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Frank Breedijk, a security professional at a provider of mission critical outsourcing services called Schuberg Philis, based in the Netherlands, says that Rescorla’s draft does fix the protocol, but notes that it effectively creates two versions of TLS. If either the client or the server haven’t yet installed the fix, he says, the attack is still possible. “TLS/SSL clients and servers are omnipresent,” he says. “It’s not just browsers and Web servers. Mobile phones, wireless access points, DECT phones, home security systems, and so on, all have the technology in them.”

“If you believe that you need SSL at all, then you need this fixed,” says Ben Laurie, a founding director of the Apache Software Foundation and an OpenSSL developer.

That may be easier said than done, however.

Ray and Dispensa disclosed the flaw to affected vendors in late September, and Laurie says it’s been “no big deal” to write software that fixes it. What’s tricky, he says, is getting the patch installed everywhere it needs to be. The fix is “unprecedented,” Laurie says, because no one is fully protected until both the client and the server have installed the patch. As a result, browser makers working to fix the problem have to allow for a period when the client will continue to communicate with unpatched and possibly vulnerable servers.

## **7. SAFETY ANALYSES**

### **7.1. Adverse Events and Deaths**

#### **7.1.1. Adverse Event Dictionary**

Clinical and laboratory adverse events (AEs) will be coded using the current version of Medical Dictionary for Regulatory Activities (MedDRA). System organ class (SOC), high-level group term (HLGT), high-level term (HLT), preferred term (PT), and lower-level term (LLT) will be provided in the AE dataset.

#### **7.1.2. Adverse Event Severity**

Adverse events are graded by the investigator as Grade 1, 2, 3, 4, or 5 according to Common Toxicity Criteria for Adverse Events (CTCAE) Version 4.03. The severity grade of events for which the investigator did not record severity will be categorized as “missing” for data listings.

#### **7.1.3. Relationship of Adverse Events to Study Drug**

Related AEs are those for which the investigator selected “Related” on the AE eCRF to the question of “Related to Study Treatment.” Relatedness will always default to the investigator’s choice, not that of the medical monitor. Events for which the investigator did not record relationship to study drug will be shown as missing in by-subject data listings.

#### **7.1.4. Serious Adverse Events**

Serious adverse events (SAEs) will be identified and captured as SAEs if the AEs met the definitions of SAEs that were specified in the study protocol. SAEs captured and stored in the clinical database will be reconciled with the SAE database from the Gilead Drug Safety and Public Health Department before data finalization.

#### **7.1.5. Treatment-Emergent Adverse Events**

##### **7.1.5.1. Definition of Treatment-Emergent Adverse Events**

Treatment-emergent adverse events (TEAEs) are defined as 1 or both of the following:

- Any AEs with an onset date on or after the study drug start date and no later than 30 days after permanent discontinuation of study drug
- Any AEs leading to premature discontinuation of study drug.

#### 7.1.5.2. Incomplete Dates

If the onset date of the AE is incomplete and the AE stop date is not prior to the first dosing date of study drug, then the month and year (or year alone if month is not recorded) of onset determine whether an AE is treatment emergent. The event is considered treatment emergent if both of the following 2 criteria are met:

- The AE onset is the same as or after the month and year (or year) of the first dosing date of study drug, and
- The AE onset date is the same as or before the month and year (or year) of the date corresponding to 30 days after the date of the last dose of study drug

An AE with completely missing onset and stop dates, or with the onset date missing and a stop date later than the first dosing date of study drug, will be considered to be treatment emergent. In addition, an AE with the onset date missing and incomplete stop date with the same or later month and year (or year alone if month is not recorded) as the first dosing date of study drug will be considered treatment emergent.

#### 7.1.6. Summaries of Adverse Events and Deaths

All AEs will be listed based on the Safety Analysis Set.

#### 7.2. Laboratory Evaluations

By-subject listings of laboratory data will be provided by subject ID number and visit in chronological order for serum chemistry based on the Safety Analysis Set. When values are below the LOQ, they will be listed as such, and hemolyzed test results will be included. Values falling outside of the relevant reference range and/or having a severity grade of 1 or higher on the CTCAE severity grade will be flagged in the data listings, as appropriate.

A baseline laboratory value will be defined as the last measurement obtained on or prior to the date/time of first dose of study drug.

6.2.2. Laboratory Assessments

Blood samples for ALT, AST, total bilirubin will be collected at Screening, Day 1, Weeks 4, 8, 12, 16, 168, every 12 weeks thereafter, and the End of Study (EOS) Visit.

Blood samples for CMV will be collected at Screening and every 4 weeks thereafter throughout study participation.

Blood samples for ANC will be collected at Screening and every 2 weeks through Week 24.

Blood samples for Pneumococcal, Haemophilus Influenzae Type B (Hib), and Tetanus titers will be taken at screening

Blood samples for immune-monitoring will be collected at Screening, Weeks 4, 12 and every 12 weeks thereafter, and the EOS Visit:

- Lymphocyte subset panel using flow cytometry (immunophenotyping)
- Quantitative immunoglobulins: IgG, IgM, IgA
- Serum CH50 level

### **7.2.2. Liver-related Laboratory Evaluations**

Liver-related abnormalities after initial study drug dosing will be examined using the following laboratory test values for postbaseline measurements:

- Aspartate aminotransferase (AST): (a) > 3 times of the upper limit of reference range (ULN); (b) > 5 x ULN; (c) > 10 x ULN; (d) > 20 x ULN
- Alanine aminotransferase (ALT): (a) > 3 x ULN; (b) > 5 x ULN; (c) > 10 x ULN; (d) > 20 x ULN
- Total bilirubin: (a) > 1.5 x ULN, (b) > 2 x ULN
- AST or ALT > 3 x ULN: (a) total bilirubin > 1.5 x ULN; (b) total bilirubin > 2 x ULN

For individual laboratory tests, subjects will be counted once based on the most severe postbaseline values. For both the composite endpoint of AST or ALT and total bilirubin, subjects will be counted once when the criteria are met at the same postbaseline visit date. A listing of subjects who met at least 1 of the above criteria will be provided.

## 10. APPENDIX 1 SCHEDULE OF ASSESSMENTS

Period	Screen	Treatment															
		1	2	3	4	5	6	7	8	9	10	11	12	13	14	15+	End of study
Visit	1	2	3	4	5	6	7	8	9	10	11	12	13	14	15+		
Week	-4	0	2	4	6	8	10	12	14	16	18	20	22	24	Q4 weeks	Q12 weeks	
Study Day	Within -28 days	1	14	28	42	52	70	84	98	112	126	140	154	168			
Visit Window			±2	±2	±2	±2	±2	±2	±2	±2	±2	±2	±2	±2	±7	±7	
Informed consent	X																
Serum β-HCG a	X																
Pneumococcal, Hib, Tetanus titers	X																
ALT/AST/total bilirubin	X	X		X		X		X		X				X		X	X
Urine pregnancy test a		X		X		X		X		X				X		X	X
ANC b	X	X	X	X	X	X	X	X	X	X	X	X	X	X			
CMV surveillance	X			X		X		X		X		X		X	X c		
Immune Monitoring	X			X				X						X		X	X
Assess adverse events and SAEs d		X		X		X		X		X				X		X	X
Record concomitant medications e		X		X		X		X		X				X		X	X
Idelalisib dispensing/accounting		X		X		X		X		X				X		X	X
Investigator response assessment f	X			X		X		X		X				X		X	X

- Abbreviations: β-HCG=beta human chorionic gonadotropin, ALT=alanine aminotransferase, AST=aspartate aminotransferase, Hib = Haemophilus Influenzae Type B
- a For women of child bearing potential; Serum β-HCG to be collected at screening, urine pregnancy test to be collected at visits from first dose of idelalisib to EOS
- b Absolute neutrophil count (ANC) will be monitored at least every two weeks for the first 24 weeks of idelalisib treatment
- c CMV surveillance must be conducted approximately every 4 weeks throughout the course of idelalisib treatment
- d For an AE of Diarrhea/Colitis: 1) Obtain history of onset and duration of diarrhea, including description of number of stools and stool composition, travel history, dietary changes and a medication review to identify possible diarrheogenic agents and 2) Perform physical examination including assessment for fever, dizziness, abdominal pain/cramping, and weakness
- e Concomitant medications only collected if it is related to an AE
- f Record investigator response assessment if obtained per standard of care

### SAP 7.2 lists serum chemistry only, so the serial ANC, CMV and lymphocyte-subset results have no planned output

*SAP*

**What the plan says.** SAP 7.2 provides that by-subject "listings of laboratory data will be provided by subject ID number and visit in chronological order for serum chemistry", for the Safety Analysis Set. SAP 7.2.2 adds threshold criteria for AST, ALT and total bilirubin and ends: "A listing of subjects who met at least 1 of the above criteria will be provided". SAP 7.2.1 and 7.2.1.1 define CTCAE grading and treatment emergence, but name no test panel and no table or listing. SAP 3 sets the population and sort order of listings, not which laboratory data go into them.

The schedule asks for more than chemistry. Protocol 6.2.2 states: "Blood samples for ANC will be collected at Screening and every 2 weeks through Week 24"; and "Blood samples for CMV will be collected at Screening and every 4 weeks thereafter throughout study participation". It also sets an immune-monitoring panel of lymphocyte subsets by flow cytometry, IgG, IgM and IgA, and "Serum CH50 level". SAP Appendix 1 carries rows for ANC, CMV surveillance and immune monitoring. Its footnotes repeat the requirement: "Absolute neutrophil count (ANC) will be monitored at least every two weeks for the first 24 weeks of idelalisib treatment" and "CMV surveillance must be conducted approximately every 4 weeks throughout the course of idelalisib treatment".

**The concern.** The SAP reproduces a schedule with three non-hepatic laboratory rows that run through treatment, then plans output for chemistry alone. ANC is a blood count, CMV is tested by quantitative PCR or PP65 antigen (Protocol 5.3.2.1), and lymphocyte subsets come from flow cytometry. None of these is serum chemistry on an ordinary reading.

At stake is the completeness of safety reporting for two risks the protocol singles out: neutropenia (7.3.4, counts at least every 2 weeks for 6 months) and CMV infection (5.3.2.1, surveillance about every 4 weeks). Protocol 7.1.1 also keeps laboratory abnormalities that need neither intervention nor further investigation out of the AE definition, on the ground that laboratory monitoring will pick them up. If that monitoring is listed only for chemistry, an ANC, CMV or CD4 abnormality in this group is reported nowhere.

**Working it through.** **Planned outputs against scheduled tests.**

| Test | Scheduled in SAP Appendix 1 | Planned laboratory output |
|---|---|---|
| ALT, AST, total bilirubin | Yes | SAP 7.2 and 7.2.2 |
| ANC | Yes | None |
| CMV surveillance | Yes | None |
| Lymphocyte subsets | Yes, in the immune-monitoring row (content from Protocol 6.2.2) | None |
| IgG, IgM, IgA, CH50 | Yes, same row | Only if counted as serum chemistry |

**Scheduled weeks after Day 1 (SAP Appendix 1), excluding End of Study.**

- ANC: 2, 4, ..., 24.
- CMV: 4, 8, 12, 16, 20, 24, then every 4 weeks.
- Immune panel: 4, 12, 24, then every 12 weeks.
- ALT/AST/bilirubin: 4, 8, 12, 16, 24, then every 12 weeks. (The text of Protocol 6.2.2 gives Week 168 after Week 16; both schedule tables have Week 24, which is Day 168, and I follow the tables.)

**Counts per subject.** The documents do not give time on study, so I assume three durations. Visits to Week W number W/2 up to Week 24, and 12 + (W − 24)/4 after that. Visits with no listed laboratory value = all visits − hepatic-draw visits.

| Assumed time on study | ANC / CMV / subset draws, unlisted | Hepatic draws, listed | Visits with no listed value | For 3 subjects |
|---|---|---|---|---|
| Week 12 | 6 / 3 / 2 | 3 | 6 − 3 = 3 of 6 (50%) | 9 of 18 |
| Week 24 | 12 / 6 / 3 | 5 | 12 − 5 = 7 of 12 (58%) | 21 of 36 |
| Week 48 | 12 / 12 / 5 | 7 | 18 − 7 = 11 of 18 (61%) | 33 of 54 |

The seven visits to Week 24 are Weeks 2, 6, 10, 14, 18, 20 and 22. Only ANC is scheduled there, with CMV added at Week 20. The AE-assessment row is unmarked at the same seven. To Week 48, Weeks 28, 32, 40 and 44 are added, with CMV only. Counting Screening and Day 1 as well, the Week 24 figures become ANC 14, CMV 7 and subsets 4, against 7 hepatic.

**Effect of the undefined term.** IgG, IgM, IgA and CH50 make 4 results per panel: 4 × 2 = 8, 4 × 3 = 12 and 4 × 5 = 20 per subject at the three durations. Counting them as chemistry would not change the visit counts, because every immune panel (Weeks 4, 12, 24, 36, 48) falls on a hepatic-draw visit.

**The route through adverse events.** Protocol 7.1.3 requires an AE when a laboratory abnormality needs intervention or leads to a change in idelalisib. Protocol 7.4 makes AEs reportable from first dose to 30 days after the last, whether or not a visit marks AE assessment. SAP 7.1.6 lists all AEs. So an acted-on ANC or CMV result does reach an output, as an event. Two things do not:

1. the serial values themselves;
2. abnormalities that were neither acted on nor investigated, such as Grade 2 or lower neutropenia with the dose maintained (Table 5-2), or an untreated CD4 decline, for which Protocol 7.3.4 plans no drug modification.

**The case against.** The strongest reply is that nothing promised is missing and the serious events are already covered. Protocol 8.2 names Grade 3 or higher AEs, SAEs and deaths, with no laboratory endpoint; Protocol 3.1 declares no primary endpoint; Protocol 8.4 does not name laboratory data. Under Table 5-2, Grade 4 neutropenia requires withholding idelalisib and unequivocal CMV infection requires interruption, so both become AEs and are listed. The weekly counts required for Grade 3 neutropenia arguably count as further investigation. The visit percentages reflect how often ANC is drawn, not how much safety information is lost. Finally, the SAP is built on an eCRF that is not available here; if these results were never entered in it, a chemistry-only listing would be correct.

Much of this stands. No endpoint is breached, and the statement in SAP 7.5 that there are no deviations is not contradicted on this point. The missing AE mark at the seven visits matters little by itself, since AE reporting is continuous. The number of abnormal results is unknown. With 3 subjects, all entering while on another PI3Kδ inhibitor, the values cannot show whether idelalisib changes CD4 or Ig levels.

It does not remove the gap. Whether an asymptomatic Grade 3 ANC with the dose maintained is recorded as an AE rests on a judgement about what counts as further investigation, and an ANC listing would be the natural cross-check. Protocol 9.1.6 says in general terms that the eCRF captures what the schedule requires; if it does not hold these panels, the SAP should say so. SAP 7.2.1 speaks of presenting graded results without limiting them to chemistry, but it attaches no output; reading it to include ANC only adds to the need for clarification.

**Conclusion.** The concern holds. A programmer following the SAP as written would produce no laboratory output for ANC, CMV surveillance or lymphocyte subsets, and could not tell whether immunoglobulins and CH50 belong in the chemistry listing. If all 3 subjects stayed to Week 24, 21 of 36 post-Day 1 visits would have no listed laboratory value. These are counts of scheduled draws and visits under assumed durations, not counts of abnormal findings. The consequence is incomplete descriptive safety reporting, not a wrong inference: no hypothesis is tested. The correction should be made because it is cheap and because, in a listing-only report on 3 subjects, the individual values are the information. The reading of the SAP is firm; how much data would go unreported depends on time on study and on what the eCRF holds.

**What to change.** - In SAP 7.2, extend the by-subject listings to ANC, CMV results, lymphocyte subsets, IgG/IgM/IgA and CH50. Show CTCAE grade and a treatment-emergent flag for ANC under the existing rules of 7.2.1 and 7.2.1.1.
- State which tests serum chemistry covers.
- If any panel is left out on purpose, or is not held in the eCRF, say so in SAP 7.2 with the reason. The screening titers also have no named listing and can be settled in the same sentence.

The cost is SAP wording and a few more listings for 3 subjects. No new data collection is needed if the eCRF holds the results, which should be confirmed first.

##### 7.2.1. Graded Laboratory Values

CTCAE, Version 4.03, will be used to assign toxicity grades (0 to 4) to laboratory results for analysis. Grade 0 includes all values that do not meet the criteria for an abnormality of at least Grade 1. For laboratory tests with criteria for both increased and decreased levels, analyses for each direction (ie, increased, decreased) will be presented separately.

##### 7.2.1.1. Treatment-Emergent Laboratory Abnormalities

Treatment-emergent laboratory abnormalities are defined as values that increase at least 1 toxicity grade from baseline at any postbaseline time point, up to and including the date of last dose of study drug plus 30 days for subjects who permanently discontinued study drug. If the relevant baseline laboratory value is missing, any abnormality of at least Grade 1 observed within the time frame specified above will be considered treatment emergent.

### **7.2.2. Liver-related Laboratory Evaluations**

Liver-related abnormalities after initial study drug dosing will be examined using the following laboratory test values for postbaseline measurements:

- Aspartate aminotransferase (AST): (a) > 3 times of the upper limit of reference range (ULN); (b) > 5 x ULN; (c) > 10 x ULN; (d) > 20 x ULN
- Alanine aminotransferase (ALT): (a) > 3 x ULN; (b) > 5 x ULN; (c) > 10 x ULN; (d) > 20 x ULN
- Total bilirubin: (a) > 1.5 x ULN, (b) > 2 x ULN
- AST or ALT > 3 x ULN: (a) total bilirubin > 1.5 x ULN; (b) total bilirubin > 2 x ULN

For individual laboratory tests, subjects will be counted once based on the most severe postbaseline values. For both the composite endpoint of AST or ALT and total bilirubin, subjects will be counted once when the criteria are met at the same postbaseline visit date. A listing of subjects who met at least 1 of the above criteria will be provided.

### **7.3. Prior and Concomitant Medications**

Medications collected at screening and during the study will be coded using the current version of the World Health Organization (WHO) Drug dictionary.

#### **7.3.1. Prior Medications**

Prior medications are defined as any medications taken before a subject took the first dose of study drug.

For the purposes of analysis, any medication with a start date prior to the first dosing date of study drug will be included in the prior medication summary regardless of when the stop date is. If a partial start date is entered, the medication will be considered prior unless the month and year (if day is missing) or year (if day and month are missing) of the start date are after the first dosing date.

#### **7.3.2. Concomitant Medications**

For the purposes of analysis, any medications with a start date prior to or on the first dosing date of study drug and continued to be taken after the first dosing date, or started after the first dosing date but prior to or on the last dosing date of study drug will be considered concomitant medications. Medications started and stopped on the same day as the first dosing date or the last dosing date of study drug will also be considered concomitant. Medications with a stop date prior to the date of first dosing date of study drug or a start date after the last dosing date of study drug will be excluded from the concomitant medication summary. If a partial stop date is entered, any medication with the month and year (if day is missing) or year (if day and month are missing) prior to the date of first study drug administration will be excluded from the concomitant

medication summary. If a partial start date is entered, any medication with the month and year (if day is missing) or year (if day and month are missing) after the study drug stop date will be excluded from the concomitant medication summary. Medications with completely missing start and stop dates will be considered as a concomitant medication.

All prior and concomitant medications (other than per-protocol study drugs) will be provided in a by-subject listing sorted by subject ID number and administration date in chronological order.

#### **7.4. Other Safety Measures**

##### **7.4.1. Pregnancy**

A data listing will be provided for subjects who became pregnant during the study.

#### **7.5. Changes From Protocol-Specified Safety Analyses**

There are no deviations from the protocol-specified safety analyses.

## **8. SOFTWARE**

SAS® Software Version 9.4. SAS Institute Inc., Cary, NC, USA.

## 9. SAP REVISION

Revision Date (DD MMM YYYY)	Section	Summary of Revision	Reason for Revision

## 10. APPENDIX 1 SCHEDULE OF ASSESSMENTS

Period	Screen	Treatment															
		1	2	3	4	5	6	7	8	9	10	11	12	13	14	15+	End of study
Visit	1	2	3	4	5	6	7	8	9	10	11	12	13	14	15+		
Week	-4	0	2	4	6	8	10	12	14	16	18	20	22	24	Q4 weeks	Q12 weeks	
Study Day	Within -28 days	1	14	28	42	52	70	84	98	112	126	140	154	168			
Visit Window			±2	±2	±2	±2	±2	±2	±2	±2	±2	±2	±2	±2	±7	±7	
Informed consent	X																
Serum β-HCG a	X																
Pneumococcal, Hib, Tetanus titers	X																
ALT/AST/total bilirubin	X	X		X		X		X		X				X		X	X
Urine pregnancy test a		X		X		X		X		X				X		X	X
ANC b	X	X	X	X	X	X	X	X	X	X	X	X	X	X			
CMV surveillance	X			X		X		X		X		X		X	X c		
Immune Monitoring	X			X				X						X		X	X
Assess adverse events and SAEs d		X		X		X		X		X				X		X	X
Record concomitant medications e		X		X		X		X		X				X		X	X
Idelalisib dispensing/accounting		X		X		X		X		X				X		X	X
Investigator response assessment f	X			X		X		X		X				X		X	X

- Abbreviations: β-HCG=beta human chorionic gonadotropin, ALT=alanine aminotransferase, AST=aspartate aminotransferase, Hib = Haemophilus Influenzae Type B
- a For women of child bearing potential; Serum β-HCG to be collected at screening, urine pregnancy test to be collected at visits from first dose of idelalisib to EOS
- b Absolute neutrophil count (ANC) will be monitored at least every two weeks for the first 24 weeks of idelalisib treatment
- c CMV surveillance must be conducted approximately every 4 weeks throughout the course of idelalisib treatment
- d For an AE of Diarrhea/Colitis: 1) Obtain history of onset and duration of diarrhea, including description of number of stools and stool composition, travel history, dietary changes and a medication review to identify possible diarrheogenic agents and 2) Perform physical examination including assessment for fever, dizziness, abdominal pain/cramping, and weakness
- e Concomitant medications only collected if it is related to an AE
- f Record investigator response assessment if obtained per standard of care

“You can’t have the clients say, ‘Evil old server, can’t connect to that,’ because that would break the whole world,” Laurie says. This means that a second patch will have to be applied to clients later, when experts determine that enough servers have been patched.

The process of getting out all the patches is complex enough that Joe Salowey, TLS working group cochair and a technical leader at Cisco Systems, believes it will be a year or more before the fix will be fully in place.

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Credit: Technology Review

Tagged: Computing, Web, encryption, Internet Security, Internet protocols, patches, SSL

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